I've achieved sponge cake nirvana. This is a light and moist sponge cake -- so delicious that you won't even notice the lack of butter and flour. It is the perfect Passover dessert.
After my two recent failures, I was especially pleased that this cake was a success. The recipe, handwritten on a page of an old calendar, was given to me by Arthur Schwartz
who inherited it from his mother. In addition to the wonderful texture, the cake has a lovely citrus note from the lemon and orange zest and juice.
It's important to begin with room temperature eggs. If you've just arrived home from work and your eggs have been in the fridge all day, no problem. Just place them in a bowl and cover with warm water for a while while you prep the other ingredients.
Chop the nuts (or chocolate) and zest and juice the fruit.
Measure out the cake meal and potato starch.
Beat the yolks for a long time ("beat yolks good" says the recipe) until light in color, then add the sugar and beat the mixture even more until the yolks become very light in color. (Do not let the sugar and eggs sit in the bowl without mixing, for the sugar will "cook" the eggs and you'll end up with small bits of scrambled egg.) Mix in the citrus and the dry ingredients.
When this is finished, turn your attention to the egg whites. Beat until stiff peaks form. I always add some cream of tartar at the beginning to avoid overbeating the whites. While separating the eggs, one of the yolks broke and some got into the whites. I carefully spooned it out and, as you can see below, didn't have a problem. (Egg whites can be finicky when fat or grease gets in the mix.)
Carefully fold the whites into the batter, using a large spatula. Combine until there are no visible white streaks.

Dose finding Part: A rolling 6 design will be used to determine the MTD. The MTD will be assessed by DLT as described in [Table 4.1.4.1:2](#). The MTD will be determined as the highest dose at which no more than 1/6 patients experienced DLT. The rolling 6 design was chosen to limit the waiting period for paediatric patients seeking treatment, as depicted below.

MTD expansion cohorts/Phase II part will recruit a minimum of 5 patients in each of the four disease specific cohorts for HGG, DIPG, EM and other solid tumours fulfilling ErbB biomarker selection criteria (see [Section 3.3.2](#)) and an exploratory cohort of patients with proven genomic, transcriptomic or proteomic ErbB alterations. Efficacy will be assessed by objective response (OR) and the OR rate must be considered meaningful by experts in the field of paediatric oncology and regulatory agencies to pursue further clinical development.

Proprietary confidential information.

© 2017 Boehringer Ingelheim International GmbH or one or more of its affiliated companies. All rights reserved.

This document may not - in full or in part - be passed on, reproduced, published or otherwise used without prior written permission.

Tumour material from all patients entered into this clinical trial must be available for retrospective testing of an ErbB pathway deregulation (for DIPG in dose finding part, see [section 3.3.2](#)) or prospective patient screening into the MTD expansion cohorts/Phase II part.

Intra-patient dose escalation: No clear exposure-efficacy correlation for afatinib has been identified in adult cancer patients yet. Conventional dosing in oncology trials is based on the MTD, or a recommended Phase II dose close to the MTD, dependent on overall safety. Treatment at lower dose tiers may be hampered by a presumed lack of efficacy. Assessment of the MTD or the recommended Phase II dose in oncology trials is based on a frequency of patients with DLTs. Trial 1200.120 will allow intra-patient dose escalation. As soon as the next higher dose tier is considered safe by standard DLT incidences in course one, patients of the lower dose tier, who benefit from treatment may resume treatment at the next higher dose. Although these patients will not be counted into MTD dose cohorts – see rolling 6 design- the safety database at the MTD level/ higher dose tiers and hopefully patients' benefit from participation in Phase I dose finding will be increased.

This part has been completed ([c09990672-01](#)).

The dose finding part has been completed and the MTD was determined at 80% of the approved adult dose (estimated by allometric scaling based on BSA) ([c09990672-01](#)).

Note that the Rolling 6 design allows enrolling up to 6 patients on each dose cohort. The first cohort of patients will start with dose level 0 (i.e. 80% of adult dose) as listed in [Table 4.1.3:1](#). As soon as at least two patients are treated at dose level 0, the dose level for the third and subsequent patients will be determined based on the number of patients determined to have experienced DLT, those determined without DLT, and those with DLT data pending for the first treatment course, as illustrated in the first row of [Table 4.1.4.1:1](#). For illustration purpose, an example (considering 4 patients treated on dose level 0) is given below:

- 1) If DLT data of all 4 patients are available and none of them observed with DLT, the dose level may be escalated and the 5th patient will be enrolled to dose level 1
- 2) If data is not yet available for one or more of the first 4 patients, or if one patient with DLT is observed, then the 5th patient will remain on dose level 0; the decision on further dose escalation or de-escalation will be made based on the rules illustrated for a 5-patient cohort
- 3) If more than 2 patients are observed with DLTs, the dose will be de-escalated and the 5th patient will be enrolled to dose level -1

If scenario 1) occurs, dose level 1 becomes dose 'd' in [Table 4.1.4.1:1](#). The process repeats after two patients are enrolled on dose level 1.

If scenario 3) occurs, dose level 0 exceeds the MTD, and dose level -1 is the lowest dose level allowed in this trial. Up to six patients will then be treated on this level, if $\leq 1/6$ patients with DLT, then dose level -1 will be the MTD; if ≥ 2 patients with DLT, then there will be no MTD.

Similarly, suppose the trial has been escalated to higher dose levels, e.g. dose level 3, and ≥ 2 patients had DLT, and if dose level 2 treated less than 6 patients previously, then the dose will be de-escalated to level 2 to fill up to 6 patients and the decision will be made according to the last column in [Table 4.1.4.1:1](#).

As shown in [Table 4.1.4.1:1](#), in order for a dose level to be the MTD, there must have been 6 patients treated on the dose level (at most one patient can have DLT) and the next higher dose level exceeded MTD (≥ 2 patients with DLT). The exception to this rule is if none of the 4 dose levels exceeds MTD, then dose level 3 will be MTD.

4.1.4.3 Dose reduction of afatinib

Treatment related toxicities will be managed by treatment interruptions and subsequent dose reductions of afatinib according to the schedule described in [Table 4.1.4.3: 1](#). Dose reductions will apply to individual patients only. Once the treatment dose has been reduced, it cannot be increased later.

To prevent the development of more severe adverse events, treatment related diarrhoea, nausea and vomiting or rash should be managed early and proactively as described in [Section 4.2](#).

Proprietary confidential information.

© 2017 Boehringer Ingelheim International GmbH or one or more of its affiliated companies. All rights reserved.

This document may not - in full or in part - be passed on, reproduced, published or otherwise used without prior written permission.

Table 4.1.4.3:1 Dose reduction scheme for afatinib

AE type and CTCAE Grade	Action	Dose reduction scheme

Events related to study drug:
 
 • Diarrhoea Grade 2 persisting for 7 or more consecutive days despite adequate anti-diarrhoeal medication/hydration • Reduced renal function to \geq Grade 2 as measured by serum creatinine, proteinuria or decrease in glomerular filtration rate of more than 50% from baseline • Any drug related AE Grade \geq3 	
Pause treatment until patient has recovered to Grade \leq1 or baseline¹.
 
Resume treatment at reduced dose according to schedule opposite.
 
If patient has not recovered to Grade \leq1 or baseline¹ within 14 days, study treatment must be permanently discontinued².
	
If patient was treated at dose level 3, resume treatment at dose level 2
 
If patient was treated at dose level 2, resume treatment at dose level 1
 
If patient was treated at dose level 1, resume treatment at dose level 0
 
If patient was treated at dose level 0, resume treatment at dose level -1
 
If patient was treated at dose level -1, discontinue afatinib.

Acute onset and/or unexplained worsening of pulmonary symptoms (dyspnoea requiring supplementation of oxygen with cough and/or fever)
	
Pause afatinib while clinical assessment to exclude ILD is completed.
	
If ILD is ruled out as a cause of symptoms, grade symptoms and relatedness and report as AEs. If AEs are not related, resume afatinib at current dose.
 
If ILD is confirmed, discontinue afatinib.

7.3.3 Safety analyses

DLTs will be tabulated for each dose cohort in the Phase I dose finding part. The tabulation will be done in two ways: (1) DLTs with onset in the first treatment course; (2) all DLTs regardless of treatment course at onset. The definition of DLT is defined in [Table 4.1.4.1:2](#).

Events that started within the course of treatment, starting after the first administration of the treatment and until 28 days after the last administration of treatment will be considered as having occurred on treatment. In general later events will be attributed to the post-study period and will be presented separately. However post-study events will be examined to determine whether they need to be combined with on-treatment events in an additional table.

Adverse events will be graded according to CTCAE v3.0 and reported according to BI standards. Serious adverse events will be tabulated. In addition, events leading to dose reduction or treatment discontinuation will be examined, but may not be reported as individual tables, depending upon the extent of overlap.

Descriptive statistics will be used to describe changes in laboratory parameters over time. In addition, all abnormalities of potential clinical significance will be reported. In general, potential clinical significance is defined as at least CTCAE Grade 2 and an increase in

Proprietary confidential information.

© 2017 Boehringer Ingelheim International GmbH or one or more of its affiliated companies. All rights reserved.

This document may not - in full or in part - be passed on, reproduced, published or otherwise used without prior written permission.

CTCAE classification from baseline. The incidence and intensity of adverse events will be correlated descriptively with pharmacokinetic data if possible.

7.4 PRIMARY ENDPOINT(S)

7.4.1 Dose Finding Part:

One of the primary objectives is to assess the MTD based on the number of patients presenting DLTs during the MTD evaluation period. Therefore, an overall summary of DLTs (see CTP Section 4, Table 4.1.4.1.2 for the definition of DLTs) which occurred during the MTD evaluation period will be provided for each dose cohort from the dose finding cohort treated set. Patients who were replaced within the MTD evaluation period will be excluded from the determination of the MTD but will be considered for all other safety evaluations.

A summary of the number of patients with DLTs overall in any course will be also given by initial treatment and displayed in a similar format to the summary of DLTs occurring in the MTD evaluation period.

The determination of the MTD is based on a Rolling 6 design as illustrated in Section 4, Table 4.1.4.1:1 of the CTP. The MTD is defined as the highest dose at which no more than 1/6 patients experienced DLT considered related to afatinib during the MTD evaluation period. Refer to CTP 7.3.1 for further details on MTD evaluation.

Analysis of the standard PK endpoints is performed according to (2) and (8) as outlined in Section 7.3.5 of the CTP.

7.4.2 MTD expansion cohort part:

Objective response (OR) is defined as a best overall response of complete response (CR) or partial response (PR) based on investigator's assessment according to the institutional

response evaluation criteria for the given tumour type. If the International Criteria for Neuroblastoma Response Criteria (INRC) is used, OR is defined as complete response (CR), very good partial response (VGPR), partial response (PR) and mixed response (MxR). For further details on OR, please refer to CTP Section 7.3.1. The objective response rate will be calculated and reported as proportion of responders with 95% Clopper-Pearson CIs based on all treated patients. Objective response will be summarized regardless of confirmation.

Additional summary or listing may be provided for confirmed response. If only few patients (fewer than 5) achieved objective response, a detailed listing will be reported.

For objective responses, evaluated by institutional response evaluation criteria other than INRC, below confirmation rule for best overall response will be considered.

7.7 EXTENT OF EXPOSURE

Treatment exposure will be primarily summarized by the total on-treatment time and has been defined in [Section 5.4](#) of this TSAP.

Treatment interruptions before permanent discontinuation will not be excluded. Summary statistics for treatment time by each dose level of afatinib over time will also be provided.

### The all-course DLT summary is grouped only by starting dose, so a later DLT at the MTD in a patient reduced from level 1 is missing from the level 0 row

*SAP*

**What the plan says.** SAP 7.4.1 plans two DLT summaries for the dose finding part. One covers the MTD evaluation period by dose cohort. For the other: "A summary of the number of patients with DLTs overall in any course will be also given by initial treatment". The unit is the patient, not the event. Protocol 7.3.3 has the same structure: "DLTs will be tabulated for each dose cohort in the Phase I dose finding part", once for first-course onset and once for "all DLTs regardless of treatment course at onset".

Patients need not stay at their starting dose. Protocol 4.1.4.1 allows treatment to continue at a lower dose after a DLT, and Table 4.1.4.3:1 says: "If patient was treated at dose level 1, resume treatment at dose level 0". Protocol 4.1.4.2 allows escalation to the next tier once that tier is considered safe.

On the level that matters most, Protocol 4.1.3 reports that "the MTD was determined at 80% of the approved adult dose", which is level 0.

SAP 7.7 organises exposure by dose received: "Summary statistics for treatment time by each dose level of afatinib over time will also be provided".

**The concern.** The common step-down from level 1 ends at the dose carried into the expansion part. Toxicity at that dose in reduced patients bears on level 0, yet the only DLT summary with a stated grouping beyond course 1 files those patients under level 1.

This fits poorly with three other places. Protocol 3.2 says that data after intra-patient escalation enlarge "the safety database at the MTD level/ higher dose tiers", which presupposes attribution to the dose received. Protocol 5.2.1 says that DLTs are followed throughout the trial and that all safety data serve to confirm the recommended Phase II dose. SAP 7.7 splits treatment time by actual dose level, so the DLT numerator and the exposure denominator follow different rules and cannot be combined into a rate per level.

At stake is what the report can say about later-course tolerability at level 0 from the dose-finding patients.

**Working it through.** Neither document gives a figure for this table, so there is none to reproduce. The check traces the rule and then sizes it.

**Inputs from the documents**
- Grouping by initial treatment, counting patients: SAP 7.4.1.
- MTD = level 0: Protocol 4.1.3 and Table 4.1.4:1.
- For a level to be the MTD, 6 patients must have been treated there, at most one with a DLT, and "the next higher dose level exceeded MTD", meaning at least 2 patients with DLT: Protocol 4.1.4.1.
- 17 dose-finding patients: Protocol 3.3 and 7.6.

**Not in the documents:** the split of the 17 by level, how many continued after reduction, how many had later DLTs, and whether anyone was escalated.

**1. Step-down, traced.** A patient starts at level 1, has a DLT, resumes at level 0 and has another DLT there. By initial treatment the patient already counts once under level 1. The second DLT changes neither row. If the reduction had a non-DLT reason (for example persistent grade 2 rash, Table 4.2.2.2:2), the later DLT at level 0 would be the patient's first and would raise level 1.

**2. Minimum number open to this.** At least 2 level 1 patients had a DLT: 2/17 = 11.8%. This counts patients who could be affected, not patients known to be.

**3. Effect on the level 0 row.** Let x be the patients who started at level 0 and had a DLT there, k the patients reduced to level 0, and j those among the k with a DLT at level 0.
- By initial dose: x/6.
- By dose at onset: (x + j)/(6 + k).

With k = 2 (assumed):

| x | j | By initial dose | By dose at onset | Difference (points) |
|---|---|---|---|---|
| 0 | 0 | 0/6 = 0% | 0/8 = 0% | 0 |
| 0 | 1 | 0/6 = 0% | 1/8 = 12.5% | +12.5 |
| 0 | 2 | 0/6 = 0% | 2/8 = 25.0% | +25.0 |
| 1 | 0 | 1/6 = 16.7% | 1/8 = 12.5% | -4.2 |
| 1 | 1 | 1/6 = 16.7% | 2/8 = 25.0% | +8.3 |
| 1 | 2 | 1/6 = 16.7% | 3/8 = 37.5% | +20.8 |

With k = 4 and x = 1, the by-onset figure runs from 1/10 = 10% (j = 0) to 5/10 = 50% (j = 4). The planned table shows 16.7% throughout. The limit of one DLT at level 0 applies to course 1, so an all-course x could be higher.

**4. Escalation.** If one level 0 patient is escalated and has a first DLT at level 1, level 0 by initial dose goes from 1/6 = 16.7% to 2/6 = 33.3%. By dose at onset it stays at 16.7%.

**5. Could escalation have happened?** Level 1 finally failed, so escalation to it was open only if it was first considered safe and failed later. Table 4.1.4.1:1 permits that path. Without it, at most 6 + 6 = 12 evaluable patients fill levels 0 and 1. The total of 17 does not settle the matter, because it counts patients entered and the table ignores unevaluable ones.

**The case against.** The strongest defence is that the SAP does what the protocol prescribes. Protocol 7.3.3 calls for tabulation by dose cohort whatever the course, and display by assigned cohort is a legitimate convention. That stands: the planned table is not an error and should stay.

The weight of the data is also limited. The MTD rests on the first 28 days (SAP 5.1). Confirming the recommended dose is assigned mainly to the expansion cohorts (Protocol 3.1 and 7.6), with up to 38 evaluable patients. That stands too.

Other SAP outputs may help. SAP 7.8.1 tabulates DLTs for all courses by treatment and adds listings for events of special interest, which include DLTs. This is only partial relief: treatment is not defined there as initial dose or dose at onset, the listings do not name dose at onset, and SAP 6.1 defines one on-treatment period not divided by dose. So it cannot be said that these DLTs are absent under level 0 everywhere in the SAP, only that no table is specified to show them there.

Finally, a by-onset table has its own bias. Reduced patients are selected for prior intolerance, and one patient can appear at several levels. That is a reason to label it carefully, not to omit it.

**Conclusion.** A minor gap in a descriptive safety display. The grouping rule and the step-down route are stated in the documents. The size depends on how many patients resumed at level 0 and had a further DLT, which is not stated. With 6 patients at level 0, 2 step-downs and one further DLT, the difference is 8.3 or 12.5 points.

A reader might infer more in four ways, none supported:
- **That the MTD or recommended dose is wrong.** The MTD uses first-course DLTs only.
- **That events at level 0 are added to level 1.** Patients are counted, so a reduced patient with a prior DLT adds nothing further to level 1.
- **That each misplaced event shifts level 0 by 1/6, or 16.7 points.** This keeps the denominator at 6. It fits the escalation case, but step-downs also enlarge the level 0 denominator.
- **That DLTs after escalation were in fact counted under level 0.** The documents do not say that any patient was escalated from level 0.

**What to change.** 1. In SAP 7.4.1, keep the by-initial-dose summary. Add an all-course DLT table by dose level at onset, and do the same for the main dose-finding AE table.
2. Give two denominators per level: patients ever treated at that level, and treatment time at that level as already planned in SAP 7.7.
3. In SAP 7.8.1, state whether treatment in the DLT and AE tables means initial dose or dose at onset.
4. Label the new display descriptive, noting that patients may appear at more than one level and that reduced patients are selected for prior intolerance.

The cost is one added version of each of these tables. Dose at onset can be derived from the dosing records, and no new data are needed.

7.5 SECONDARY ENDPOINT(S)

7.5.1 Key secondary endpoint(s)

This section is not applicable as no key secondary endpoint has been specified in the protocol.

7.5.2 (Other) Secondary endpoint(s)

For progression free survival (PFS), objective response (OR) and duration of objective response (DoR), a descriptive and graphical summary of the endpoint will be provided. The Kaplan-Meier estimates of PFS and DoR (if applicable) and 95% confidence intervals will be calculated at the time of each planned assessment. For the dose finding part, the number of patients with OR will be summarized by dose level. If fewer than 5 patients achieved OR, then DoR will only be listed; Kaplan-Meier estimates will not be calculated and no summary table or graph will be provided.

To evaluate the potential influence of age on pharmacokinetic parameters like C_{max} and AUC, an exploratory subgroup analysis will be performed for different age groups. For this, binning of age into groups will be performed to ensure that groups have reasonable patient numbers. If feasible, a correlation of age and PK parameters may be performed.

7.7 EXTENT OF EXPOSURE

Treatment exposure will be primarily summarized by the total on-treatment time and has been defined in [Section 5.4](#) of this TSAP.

Pour into a 10-inch tube pan. No need to grease the pan, but based on my previous cake fail experiences, I put a round of parchment paper on the bottom for added insurance. (Not sure it was needed.) Smooth out the top and pop in the oven, which you've preheated to 325 degrees. You should preheat the oven for at least 20 minutes to ensure it reaches the proper temperature.
When the cake is done, invert it until cool. (My pan has "legs" but if yours doesn't, simply place it atop a wine bottle.) Then turn upright and run a knife around the outside edges to loosen the cake from the pan.
I shared the cake with the ladies at Henry Street's Home Planning Workshop
, below, where Ruth Taube, second from left, has been teaching knitting, sewing and crocheting to neighborhood residents since the 1960s! She's in her late 80s and still going strong.
The recipe is below. I used about one cup of chopped walnuts. Next time, chocolate! The "cake flour" refers to cake meal, available this time of year.
I'm lucky enough to work on Manhattan's Lower East Side, home of the Streit's matzoh factory and snapped these pictures (exterior of the shop, Passover cake mixes and matzohs hot off the press) when I purchased the cake meal there.